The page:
John Inverdale looks back on a challenging year for walking sports

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One of my favourite quotes, just as applicable when related to your favourite footballer leaving your club as it is to the end of a long romance, is that it is much darker when a light goes out than if it had never shone in the first place*.

I suspect that for a lot of individuals who I have met through our walking sport programme, it’s been a tough few months. They’ve been without a part of their lives that perhaps, until they embarked on it, they didn’t realise they needed.

One of the greatest pleasures of the work that Just has carried out in association with so many sporting bodies in Warwickshire and the surrounding area, has been seeing and sharing the pure unadulterated joy that walking sports have given so many people. People who had long since consigned ‘sport’ to yesteryear’s diaries, and for whom taking the dog to the park was now the limits of their physical ambitions.

A notice in a newspaper, an advert on a local radio station, or a casual conversation in a pub, and suddenly, a light went on that had long since been extinguished. Fun. Friendship. Fitness. Nobody called it the Three ‘F’s, and I should have thought of that earlier and would like to patent it please. But you know what I’m on about. Walking sport for many people has been finding that missing piece in the later life jigsaw.

If I have one memory of the filming we carried out over the past two years, it will be a freezing - really freezing - evening at a walking hockey event. Freezing but heaving. There were so many people there. Some had come on a 40-minute bus journey and then a walk just to share the sporting experience, with people they’d never met just a few months’ earlier, but with whom they were now emphatically on the same wavelength. Magnificent volunteering organisers and coaches. Skill drills, a bit of tackling, some competitive games, and then the bar. The hardest part of the evening was taking the endless layers of clothing off once you got inside. Like those Russian dolls we all used to have for no obvious reason.

I drove home that night, fascinated by the temperature gauge in the car that steadfastly refused to rise above -1, and intoxicated by the tales of why so many had made the commitment. Bereavement. Loneliness. Perhaps just a sense of being lost. A feeling that there was still a lot of life to be led, but unsure in what direction it might be heading. And I remembered all those rugby training nights 30 and 40 years ago in the depths of winter, when the moment you got home, you vowed you wouldn’t attend any more until the weather improved, but sure enough, 48 hours later there you were again. Nothing had changed really. The parting words from everyone as they headed out into the frozen night air was an almost childish ‘see you next week.’ It gets you like that.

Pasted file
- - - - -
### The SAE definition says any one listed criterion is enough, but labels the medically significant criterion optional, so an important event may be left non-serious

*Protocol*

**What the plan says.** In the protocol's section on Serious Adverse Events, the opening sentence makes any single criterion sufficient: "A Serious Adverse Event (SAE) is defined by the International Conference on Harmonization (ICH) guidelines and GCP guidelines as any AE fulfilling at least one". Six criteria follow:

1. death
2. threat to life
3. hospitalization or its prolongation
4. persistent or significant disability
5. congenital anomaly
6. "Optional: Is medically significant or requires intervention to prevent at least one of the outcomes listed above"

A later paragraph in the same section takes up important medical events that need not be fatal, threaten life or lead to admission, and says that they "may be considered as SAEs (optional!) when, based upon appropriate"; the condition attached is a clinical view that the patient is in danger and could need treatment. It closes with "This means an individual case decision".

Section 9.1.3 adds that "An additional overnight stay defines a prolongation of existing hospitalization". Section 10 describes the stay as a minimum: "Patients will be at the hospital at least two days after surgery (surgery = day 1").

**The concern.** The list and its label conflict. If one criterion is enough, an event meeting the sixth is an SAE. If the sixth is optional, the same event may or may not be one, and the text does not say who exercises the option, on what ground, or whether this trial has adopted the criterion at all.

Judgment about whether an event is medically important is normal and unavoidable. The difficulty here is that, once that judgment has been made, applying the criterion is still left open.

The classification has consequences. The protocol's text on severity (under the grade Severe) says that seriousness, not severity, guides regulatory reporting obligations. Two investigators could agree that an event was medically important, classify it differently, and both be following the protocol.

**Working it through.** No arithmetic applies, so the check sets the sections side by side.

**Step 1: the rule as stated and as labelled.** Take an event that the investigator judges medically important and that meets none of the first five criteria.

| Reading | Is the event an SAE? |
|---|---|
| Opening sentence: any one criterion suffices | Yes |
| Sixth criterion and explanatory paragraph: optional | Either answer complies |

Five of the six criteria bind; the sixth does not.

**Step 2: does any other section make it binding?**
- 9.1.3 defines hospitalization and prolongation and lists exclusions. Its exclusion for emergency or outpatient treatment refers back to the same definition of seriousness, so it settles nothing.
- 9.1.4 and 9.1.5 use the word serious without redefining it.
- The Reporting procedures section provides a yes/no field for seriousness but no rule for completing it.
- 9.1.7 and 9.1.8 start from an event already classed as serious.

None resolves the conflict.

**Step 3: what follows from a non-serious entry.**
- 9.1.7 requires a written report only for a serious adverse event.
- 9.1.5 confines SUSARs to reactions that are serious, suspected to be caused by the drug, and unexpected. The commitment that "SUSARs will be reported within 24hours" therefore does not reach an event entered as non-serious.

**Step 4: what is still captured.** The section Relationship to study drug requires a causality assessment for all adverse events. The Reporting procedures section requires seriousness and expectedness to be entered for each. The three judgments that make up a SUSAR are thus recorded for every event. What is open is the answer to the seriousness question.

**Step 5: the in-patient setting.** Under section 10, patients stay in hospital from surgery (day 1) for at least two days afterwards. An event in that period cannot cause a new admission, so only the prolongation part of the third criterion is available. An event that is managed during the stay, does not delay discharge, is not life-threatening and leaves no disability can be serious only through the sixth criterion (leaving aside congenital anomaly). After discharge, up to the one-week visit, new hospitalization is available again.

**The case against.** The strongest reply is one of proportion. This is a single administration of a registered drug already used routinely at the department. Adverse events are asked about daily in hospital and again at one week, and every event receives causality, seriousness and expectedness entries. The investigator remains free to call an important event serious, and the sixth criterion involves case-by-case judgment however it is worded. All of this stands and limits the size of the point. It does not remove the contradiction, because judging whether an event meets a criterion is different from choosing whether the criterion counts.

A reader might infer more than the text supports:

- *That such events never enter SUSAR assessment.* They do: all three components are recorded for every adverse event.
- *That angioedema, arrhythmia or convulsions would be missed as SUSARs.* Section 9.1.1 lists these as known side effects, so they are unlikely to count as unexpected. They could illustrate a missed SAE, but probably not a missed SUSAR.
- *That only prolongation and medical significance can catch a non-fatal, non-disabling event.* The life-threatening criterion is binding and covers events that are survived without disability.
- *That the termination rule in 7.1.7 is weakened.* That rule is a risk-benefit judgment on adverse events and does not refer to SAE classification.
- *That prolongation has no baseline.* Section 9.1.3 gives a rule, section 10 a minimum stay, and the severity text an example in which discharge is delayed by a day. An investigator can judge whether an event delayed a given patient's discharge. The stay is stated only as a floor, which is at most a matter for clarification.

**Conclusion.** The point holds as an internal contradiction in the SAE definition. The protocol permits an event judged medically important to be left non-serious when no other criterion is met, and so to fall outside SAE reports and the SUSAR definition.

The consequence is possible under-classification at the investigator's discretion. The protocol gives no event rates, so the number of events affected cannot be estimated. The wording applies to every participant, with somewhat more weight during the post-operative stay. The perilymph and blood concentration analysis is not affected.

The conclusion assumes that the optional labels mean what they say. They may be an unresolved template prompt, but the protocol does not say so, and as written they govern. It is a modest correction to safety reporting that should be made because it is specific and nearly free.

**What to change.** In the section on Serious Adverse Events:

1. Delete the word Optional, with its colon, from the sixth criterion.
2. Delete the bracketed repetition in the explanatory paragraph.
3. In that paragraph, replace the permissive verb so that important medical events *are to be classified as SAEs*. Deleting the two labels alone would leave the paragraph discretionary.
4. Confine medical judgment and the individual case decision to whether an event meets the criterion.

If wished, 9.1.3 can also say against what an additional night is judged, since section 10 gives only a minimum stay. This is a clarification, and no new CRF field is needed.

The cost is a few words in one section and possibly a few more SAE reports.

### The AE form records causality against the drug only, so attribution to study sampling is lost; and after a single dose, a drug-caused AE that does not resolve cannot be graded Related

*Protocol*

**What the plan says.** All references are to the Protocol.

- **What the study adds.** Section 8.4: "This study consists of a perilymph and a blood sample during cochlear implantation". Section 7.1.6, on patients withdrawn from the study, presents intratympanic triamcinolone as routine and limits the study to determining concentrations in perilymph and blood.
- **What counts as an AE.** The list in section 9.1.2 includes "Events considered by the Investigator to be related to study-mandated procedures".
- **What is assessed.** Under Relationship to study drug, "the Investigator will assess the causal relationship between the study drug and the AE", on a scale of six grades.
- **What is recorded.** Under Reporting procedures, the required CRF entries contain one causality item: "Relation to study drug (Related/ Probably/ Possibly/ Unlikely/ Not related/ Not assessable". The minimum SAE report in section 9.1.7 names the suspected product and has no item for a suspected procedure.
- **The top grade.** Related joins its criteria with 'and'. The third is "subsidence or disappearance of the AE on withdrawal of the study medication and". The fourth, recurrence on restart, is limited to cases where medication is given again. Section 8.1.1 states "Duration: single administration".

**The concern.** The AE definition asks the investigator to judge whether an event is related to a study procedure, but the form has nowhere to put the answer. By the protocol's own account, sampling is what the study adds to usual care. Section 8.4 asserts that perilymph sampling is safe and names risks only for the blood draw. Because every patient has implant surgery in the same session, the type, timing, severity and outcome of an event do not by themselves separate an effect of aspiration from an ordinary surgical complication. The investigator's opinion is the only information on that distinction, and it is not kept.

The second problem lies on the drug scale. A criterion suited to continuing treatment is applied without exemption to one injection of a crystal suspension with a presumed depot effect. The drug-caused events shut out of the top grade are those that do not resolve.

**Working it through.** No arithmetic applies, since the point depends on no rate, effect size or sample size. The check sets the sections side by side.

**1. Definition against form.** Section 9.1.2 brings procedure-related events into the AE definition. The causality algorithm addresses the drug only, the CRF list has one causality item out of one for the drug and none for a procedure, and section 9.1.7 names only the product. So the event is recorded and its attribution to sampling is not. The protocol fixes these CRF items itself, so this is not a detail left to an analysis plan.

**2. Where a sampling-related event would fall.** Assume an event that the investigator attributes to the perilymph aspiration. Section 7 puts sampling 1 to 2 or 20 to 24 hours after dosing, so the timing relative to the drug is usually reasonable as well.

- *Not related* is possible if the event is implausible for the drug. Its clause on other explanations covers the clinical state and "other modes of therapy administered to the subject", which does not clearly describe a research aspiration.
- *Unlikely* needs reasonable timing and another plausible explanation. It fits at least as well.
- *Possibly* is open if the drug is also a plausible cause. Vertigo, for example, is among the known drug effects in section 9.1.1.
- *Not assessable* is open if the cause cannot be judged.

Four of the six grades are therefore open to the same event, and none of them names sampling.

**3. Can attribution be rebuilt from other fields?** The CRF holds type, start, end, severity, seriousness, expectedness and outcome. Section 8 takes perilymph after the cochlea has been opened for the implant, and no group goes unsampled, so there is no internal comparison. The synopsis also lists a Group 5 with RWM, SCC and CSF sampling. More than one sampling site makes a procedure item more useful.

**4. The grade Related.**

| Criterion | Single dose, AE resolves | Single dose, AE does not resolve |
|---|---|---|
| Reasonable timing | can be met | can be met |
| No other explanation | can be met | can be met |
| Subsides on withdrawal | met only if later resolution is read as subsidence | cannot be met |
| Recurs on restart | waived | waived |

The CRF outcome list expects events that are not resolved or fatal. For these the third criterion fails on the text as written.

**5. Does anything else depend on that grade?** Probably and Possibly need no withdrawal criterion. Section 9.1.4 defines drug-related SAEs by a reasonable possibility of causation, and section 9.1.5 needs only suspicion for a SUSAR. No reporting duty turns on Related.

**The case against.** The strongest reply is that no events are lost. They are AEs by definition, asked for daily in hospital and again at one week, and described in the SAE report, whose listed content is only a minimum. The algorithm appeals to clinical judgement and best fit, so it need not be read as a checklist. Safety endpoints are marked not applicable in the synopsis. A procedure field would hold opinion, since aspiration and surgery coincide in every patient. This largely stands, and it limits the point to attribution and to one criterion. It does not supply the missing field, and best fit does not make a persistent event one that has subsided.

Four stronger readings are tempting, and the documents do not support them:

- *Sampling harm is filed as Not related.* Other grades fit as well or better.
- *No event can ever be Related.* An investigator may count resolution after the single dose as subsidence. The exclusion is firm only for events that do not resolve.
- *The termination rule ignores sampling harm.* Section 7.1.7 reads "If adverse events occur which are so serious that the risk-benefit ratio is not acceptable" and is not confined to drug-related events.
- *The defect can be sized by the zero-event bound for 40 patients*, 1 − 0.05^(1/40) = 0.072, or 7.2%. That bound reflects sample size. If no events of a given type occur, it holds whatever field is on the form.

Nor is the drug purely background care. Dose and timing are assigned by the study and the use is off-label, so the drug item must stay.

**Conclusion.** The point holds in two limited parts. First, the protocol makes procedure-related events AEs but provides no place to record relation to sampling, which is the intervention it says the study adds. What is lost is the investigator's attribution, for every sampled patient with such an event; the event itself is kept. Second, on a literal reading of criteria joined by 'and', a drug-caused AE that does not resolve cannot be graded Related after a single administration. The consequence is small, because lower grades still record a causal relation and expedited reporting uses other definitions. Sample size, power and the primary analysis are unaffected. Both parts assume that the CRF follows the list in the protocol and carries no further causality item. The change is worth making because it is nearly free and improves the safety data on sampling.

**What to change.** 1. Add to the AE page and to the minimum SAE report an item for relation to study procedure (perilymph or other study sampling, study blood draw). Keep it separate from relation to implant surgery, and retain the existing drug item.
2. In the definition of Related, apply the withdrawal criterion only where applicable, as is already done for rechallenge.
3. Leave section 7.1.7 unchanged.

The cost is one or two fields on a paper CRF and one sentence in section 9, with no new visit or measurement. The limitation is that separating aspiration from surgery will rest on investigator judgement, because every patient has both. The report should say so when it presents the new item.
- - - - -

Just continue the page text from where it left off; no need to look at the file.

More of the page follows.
Wherever you are, I hope that your walking sport clubs are slowly but surely returning to active service. It’s not easy for many, given the health ramifications of the COVID-19 virus and the vulnerabilities of many participants, but what several months of lockdown and isolation have taught us is the need for physical activity to help and improve our mental wellbeing.

Speaking to a couple of walking football coaches, they say their numbers are greater now than they were before March. On so many levels, being involved with other people of a like mindset, in an activity that by its nature is life-affirming, is a force for good for the individual and society in general. Walking sport is most definitely no longer hiding its light under a bushel. It will shine brighter than ever. And I hope both Just and I are able to be part of the next chapter.

 *John Steinbeck, the American author.